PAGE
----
Severn Trent Water has positioned its benefits strategy to place a strong focus on the health, wellbeing and engagement of its 6,500 UK and Ireland-based employees.
The organisation launched a virtual GP service in December 2018, available through its health cash plan and its contractual private medical insurance (PMI), in order to support the health of staff, especially those performing physical roles.
The benefit allows employees to have a face-to-face video consultation with a GP by phone, giving them the opportunity to address concerns without having to attend a surgery in person. They can also receive prescriptions or a referral, if required.
Neil Morrison, HR director at Severn Trent Water, says: “Being able to introduce this was really about trying to help employees. Not to say ‘don’t go to the doctor at all’, but [for] those simple niggles or issues, they can now use the virtual GP service, which means they can fit it around their own working lives rather than having to fit in around surgery times.”
Concentrating on health
The virtual GP service forms part of Severn Trent Water’s wider focus on employee health and wellbeing, alongside benefits such as gym memberships, private medical insurance (PMI), an employee assistance programme (EAP), health screenings and access to mental health first aiders.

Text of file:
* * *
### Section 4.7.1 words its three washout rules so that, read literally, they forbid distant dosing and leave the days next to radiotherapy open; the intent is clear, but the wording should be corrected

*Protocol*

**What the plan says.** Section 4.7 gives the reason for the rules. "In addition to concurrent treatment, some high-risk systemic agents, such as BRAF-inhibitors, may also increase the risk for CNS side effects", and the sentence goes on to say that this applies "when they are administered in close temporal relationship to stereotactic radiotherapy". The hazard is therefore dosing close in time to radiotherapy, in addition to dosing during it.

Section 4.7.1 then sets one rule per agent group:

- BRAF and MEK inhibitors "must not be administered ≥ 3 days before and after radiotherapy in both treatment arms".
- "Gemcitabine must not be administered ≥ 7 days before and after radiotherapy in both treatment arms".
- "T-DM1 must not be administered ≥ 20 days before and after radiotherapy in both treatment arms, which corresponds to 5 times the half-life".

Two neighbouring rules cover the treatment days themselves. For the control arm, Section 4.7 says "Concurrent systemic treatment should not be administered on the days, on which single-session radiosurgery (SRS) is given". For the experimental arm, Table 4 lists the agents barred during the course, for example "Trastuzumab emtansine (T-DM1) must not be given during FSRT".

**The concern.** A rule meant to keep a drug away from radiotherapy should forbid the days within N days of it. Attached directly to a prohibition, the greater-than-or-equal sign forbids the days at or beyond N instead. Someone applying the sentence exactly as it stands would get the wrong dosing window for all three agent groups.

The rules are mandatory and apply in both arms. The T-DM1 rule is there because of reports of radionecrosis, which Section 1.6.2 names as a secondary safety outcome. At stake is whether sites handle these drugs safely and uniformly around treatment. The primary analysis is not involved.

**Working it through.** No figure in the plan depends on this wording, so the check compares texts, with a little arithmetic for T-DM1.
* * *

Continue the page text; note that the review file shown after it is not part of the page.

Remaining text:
“We have a particular focus on health and wellbeing because of the nature of the work we do,” Morrison explains. “It’s quite physical for many people.”
Approximately three to four years ago, the organisation analysed its drivers of employee absence and explored what more could be done in terms of supporting health and wellbeing. The research uncovered that the two leading causes of absence were musculoskeletal disorders (MSDs) and poor mental health.
“Because we have some of those healthcare issues, we’ve got things like health screening, private medical insurance and gym membership, which are really aimed at making sure that we’re keeping the workforce healthy and trying to manage those absence rates because obviously, that is a productivity challenge for us,” Morrison adds.
This focus has paid off, as at the time of the original research, employees fed back that they felt mental health was not taken seriously by the organisation, but results from an annual employee survey conducted in November 2018 found that 85% reacted positively to the statement ‘Severn Trent Water cares about my health and wellbeing’.
Addressing employee health is also a component of the organisation’s retention strategy. Severn Trent Water is a privately-owned business performing a public service as part of a regulated industry; similar organisations to attract talent from are few and far between, making retention all the more important.
“We [make] sure that we look after people throughout the entirety of their career because we’re quite a unique industry,” Morrison explains. “Making sure that the benefits package helps to retain and motivate people throughout their life-cycle then means that, hopefully, we improve our turnover figures and get the stability and resilience within the organisation that we need to deliver to customers.”